Root Canals and
Oral Nerve Damage
A root canal treatment is performed when a tooth becomes infected at the nerve causing extreme pain and tooth damage. If left untreated the bacteria causing the infection can continue to grow destroying the natural tooth and possibly spread to other areas of the mouth or body.
To save the natural tooth and prevent the spread of bacteria our dentists safely and effectively remove the infected nerve and replace it with a biocompatible material. Once the infection is successfully removed the tooth is restored to its natural strength with either a crown or filling.
How to know if you need a root canal:
If you have a tooth that is causing severe pain while chewing or biting, has lingering hot/cold sensitivity or wakes you up in the middle of the night it could be a sign that you need a root canal. If that's the case, request an emergency appointment to be seen as soon as possible for an exam. During your emergency exam we will go through a series of screenings to determine the true cause of your pain and get you scheduled at the soonest available time for treatment or refer you to an endodontic specialist.
What are the steps my dentist takes during a root canal procedure :
First and foremost the clinical team at Madison No Fear Dentistry will offer amenities such as Bose® Noise Cancelling Headphones, warm or cool neck wraps, a weighted blanket and/or music or Netflix to help ensure you have a comfortable visit.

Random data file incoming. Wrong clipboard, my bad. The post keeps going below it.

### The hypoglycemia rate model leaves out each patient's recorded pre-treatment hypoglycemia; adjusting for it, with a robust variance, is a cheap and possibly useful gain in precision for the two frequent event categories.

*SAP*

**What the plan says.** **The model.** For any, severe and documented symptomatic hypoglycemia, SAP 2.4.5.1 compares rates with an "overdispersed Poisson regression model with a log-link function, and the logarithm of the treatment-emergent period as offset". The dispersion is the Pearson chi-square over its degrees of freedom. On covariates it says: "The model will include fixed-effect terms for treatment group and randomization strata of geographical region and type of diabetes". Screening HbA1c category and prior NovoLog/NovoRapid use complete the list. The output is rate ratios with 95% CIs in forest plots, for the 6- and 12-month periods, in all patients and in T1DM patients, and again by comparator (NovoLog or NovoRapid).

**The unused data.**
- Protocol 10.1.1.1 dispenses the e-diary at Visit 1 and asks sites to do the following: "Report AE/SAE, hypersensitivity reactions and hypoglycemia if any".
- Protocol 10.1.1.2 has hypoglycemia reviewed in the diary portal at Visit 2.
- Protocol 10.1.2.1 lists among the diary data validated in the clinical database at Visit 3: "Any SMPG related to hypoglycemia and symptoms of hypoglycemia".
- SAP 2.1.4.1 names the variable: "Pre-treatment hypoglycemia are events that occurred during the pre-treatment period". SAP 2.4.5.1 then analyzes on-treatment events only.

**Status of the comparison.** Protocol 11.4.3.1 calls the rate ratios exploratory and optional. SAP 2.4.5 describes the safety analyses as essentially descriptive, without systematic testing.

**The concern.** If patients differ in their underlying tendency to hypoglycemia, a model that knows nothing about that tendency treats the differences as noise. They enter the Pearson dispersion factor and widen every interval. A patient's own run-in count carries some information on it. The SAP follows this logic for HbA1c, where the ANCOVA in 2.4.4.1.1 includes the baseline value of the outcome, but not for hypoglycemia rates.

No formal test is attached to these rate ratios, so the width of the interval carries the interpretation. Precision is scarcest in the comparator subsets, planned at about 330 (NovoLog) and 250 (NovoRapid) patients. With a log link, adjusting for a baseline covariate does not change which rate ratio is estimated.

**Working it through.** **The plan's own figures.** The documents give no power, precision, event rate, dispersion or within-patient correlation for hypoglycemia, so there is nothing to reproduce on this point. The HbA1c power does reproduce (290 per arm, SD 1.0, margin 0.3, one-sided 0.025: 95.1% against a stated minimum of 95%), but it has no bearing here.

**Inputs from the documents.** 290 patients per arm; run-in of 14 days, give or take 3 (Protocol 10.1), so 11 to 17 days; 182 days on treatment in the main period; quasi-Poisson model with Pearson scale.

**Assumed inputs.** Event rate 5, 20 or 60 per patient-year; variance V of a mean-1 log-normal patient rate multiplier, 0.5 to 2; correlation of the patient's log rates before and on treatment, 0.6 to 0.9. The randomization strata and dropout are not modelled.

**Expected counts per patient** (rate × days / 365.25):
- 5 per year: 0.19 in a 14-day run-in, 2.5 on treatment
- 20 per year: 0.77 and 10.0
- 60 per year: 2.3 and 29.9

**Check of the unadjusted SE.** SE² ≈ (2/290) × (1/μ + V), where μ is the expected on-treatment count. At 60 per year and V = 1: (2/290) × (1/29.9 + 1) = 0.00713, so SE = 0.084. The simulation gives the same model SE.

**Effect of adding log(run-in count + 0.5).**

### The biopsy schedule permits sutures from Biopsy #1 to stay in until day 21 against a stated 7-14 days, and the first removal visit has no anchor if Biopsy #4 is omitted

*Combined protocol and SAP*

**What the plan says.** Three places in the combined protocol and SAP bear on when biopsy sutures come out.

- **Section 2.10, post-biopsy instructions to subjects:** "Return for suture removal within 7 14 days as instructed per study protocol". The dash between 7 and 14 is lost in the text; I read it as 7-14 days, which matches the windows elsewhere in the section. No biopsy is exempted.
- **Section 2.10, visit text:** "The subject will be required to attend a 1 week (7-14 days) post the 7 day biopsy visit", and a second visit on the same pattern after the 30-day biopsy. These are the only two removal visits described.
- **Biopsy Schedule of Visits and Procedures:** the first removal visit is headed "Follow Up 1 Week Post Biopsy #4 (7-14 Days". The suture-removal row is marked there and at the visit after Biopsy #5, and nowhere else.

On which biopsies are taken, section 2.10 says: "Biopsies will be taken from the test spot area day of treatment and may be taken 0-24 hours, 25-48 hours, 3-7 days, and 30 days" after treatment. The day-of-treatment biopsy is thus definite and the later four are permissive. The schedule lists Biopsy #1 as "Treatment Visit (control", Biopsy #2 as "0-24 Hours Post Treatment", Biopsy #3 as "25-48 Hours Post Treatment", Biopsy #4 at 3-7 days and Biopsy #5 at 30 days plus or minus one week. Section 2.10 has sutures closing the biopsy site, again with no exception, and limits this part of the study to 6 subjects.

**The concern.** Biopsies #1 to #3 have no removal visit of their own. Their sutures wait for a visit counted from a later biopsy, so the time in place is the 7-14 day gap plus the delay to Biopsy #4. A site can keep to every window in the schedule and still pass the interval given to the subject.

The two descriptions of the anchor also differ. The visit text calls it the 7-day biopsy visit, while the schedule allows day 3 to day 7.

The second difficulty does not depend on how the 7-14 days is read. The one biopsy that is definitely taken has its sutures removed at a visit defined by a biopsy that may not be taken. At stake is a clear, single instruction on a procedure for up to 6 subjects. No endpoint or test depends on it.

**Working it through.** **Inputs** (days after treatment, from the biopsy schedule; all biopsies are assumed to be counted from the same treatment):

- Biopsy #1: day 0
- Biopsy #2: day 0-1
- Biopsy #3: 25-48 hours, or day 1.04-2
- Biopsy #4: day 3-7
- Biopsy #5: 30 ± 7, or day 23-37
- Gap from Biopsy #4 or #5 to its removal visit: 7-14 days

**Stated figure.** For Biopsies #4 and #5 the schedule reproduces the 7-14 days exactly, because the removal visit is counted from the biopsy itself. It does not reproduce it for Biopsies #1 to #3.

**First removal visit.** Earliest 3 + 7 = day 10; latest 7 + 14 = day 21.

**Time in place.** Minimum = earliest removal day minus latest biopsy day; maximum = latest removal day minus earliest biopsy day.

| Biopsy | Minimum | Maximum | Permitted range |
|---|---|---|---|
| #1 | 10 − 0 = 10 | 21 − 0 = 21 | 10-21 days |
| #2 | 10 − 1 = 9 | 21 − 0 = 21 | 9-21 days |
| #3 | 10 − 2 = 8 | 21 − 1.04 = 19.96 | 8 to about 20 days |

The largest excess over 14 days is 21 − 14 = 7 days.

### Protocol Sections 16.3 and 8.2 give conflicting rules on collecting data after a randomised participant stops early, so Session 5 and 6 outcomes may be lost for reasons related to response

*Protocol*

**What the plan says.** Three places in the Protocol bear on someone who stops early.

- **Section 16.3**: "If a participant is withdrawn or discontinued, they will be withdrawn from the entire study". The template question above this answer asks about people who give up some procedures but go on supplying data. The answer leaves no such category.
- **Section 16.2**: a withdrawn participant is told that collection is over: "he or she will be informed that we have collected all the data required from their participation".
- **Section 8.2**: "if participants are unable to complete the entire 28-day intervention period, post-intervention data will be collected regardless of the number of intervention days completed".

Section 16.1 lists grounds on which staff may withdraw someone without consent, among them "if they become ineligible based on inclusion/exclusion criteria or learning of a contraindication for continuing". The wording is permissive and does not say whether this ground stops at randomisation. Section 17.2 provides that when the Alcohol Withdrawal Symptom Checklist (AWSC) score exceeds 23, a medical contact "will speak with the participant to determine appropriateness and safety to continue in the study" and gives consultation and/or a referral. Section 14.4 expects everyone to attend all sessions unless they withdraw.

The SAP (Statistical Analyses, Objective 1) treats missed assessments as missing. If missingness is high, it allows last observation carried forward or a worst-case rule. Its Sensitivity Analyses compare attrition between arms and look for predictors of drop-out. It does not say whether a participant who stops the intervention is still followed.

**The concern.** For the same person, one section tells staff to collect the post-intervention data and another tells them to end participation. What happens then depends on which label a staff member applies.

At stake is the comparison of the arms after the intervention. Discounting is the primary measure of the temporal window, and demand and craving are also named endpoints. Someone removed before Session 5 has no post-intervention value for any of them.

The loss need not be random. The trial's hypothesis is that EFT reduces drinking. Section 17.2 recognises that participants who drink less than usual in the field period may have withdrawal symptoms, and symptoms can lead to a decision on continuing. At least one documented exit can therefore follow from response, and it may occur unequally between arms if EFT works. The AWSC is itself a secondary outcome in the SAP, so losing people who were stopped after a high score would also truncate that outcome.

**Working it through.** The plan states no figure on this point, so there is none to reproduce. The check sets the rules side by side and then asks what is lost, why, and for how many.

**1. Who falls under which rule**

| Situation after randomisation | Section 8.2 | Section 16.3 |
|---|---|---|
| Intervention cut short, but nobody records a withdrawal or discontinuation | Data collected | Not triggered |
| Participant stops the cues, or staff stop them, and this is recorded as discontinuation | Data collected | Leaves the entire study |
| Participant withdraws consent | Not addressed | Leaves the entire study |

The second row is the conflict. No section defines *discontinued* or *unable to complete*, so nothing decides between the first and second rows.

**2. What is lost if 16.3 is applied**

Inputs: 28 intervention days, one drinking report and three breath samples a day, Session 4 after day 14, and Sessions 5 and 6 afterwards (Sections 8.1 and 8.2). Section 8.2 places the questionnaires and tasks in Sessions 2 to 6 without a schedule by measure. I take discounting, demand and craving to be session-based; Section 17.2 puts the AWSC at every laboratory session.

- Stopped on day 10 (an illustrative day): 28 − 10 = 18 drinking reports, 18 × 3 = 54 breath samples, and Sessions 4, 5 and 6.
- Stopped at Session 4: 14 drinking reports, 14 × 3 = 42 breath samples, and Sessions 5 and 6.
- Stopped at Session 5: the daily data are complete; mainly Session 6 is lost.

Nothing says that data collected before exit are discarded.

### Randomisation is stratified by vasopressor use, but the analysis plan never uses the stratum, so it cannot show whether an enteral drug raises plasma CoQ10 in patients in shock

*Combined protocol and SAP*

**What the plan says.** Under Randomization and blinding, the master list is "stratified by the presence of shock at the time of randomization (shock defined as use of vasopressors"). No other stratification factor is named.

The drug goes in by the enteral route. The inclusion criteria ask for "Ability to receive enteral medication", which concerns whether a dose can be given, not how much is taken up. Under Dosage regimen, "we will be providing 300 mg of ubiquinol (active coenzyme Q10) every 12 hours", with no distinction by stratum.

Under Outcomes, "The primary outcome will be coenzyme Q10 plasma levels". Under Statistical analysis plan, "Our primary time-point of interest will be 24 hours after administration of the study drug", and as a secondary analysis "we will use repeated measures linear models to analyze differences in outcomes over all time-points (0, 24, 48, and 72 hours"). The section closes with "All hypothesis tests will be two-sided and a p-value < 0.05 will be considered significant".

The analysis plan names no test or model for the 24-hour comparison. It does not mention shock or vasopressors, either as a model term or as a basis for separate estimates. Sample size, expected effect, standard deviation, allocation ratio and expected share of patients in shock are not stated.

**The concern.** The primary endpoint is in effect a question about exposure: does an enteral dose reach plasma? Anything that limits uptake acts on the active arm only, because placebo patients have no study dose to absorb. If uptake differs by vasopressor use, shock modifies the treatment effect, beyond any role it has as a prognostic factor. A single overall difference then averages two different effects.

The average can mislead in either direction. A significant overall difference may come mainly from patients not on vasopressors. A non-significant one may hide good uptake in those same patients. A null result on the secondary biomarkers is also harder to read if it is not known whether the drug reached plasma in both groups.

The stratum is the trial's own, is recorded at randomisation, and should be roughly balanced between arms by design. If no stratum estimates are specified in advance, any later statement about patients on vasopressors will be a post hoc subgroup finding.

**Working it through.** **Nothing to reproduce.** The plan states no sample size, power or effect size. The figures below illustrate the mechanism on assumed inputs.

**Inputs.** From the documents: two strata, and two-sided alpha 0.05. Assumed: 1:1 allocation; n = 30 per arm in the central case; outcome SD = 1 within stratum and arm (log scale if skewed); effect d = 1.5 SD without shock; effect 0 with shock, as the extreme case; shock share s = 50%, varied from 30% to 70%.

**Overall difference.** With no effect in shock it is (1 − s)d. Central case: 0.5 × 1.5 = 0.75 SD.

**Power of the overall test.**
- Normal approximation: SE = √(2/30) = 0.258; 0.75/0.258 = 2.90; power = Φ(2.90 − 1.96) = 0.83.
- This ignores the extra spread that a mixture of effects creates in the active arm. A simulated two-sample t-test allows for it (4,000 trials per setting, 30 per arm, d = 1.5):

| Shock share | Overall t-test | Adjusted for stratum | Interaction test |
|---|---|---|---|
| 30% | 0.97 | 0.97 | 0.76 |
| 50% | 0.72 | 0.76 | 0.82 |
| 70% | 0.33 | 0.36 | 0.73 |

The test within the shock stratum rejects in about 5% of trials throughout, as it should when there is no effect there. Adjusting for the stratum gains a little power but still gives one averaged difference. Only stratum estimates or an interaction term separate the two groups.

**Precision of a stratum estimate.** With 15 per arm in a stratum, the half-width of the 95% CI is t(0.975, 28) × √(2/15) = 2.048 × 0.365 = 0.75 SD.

Once you feel at ease for your procedure the doctor will apply a local anesthetic so you don't feel any pain during your treatment and begin to create an opening in the center of the tooth. That opening is where the doctor can use small instruments to access the canal of the tooth and remove the infection.
After the infectious pulp is removed the doctor will fill the canal with gutta-percha, a material that doesn't harm the living tissue of the body, and prep the tooth for a crown to be placed.
What happens after the root canal:
Upon the competition of your root canal appointment an impression will be taken and sent to a local lab in Wisconsin where the final crown will be created. During the two-weeks we are waiting for the crown we recommend you avoid sticky, chewy or hard foods as they can damage the temporary crown and cause you even more pain in the area.
Once the crown is placed there's no limit to what you can and can't do!